Dipesh1995 wrote: ↑
Wed Jul 14, 2021 2:54 pm
Just_a_fan wrote: ↑
Wed Jul 14, 2021 2:07 pm
godlameroso wrote: ↑
Wed Jul 14, 2021 1:34 pm
I would suspect that some airflows are close to the .7 mach number that creates these compressibility effects. However the pressure analogy is correct. Pressure is pressure, whether it's you pumping iron or air lifting a plane, or pipes bursting. Good video though.
I'd be very surprised if compressibility is even close to being an issue in F1. The fastest speed an F1 car has done in a race is over 100km/h slower than the speeds where compressibility is even considered to be starting to be an issue.
If local airspeed started to get in to the compressibility speeds, we'd see shockwaves developing and things would go wrong pretty quickly. A shockwave under the car, for example, would choke the floor leading to rear instability and much crashing in to the scenery.
A free paper for y'all.
https://www.researchgate.net/publicatio ... racing_car
"A numerical investigation into the influence of compressibility effects around a simplified open-wheel
racing car was completed. Results demonstrated that for high-lift aerodynamic designs operating in
close ground proximity the effects of compressibility are significant at speeds well below the Mach 0·3
threshold normally applied. Incompressible simulations are generally unsuitable even at Mach 0·15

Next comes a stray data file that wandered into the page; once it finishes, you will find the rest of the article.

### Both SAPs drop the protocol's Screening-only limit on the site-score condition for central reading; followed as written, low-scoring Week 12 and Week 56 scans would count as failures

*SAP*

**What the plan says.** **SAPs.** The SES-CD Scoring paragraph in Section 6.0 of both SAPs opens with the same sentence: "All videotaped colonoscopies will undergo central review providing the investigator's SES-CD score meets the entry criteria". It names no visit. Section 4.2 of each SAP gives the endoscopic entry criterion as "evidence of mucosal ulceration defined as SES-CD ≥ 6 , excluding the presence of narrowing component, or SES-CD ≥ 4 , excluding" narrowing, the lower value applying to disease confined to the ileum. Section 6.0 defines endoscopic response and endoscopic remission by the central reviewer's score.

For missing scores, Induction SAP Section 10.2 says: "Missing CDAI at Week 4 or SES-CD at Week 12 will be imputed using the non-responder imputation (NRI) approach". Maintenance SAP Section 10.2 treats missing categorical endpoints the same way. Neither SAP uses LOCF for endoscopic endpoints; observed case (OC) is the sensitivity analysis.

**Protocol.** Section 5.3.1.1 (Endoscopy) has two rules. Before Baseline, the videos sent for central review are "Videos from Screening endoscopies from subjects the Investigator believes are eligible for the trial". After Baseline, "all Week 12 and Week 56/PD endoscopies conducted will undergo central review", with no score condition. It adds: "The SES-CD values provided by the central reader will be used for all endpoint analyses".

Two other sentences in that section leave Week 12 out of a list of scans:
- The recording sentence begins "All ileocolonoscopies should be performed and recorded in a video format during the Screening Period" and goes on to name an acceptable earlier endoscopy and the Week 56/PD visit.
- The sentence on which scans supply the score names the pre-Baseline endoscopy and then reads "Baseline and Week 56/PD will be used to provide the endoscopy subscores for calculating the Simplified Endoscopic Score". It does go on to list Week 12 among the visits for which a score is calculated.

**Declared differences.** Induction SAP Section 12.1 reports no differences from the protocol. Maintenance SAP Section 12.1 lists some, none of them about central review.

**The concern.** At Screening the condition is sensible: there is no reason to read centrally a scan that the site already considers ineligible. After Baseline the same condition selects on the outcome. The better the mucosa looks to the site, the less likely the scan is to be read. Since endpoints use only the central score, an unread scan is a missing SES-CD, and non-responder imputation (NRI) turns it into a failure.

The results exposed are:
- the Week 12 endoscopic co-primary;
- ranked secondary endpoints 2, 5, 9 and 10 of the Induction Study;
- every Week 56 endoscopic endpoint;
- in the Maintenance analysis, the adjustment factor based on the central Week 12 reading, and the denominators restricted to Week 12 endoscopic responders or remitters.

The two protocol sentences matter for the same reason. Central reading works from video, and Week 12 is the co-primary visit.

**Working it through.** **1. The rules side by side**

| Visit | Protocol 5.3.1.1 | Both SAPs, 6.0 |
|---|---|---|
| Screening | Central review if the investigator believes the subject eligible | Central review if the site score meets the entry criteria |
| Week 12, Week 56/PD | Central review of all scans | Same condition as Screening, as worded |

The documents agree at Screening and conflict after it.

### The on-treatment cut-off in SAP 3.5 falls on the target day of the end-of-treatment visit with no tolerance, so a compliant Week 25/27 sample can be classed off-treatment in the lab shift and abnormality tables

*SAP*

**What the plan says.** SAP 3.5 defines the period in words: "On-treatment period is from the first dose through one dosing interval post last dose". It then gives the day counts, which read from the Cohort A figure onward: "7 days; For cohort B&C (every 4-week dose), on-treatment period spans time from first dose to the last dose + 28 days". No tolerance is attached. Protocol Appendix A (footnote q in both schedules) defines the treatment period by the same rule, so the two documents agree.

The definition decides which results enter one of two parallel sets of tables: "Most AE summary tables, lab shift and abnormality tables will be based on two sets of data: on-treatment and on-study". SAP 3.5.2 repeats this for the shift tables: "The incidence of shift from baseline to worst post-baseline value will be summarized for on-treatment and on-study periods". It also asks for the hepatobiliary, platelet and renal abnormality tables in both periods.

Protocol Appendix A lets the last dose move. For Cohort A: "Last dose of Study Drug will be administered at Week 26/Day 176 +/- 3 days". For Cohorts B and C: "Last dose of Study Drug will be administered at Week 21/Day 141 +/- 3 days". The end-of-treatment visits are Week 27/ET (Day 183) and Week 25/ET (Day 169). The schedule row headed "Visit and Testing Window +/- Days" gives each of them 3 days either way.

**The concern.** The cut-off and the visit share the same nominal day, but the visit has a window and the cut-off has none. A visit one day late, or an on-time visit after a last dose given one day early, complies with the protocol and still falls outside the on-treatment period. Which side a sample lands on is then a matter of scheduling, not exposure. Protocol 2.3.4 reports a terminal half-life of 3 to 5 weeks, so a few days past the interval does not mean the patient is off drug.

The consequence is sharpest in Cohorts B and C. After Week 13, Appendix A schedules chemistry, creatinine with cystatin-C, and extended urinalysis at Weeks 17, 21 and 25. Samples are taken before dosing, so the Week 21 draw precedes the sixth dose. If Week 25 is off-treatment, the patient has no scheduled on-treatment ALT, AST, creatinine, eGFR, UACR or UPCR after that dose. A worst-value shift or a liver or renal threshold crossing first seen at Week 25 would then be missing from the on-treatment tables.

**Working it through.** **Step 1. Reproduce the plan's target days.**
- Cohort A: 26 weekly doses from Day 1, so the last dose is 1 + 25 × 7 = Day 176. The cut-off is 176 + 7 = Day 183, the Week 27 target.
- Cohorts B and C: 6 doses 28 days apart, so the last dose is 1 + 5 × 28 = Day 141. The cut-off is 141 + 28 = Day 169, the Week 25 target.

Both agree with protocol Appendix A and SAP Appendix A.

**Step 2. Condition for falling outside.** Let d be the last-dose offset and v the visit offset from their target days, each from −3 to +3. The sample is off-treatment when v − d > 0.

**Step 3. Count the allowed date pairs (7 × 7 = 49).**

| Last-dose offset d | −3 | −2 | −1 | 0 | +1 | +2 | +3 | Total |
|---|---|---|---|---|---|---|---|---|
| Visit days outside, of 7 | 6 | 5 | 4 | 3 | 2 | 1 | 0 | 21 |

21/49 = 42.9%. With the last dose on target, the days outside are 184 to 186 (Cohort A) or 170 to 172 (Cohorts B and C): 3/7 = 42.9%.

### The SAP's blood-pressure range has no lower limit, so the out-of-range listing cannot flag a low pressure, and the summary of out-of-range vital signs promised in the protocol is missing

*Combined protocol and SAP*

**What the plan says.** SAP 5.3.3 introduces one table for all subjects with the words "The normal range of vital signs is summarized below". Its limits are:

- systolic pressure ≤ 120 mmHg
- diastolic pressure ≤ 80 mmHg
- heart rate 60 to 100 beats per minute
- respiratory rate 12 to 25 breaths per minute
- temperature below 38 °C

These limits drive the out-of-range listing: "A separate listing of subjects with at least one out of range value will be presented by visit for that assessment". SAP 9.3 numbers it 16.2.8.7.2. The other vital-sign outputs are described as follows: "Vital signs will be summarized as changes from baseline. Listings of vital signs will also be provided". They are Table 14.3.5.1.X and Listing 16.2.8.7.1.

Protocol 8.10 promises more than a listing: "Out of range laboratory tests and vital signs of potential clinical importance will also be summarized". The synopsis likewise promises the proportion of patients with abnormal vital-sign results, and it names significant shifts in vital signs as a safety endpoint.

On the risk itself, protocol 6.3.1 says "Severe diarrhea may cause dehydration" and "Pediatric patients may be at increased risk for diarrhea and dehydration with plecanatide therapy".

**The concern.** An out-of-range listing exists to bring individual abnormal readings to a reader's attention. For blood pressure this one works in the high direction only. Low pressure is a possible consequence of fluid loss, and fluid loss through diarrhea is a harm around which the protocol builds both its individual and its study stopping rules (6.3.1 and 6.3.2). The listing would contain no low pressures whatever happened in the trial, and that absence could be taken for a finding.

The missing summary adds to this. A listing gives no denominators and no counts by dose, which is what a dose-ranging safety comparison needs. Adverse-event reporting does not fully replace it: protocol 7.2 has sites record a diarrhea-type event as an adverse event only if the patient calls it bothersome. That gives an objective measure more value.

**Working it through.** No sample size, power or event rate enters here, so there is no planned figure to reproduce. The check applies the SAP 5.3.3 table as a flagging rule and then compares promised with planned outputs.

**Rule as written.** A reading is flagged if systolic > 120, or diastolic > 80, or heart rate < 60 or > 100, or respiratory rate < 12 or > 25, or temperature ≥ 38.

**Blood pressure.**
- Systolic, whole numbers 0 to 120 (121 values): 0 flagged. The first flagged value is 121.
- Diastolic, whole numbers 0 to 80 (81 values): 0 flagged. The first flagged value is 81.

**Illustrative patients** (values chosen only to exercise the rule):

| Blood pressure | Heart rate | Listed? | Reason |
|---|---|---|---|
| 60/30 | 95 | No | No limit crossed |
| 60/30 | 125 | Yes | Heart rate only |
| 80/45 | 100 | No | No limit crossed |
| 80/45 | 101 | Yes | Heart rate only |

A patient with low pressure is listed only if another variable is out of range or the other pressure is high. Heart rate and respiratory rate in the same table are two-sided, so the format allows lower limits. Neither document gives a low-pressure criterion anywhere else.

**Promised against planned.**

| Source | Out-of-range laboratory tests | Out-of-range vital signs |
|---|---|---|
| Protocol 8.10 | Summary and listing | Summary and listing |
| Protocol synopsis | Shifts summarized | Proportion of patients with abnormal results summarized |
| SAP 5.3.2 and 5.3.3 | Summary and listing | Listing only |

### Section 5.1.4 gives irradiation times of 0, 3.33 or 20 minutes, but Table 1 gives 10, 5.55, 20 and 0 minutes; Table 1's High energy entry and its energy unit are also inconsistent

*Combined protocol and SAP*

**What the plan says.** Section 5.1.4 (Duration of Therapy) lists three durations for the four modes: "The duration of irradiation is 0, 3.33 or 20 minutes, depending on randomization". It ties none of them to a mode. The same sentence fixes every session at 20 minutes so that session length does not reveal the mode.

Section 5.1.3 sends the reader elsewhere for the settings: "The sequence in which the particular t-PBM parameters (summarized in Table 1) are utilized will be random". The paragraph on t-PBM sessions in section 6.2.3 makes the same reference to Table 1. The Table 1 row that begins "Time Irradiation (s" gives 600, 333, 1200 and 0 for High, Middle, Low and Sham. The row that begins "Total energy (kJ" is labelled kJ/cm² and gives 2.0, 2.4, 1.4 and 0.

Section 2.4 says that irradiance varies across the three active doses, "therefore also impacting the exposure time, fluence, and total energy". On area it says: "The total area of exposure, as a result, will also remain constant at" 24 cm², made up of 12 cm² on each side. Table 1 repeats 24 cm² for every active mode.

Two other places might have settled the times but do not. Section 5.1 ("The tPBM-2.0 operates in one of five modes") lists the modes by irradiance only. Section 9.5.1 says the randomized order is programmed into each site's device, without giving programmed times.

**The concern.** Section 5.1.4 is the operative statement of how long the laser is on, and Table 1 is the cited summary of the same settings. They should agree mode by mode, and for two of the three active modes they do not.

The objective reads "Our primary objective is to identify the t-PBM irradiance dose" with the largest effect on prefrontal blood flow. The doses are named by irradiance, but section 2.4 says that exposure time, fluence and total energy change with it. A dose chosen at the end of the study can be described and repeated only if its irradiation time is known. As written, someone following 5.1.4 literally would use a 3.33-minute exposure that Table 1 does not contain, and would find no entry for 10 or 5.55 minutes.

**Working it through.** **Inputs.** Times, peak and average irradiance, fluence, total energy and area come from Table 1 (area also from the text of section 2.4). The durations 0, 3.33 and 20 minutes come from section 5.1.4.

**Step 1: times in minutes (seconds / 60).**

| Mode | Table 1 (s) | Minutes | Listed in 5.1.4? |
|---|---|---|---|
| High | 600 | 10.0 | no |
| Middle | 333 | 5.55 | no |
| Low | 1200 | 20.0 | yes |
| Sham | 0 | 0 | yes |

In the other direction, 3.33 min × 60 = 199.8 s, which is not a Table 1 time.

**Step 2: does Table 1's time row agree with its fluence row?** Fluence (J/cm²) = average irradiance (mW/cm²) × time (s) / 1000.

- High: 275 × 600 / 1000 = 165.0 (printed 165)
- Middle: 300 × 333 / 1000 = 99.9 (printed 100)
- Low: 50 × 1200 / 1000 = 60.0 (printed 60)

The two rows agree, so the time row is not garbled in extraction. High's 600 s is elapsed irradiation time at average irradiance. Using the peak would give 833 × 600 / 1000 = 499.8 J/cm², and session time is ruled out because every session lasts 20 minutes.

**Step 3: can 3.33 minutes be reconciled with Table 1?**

and below, with pockets of local velocities exceeding three times the freestream value and creating
exaggerated low-density, low-pressure flow.
Notably, changes to the interactions between components were the key contributors to some of the
most significant observed points of difference. Components operating in the most extreme ground effect
were observed to be most affected. For the front wing, incompressible simulations underestimated the
extent of flow acceleration and therefore maximum suction. The negative lift produced by the floor
and diffuser was found to be the most influenced component; the consideration of compressible flow
revealed a more detrimental interaction with the rear wheel and resulted in markedly less predicted
negative lift when compared to the incompressible prediction even at Mach 0·0882 (30ms–1), but
most notably at Mach 0·2646 where discrepancies of over 20% were observed. The effects towards
the behaviour of the prominent vortices off the front and rear wings were small relative to the overall
pressure distributions acting on components. Smaller vortices surrounding the rear wheel and diffuser,
and general wake velocity deficits were found to be more affected due to compressibility. The car
simulated here has a significantly less aerodynamic efficiency compared to modern vehicles, so the
estimates presented here are expected to be conservative – actual discrepancies may therefore be
greater than those evaluated in this study.
The incompressible assumption is clearly not suitable for racing car aerodynamics if absolute accuracy
is a key goal, despite the additional computational expense required to conduct compressible simulations. Compressible simulations become particularly important at Mach numbers of 0·15 and above,
and may be one of several factors in poor correlation between wind-tunnel results and incompressible
CFD simulations. Observed trends are non-linear and complex due to the close interaction between
components. It is clear that a simple compressible correction would not be sufficient."
That says it all pretty much. On a race car treating the airflow as if it's non compressible will not be totally accurate. As I estimate, the local flows and pressure gradients are such that there is some compressibility present in the bulk flow field.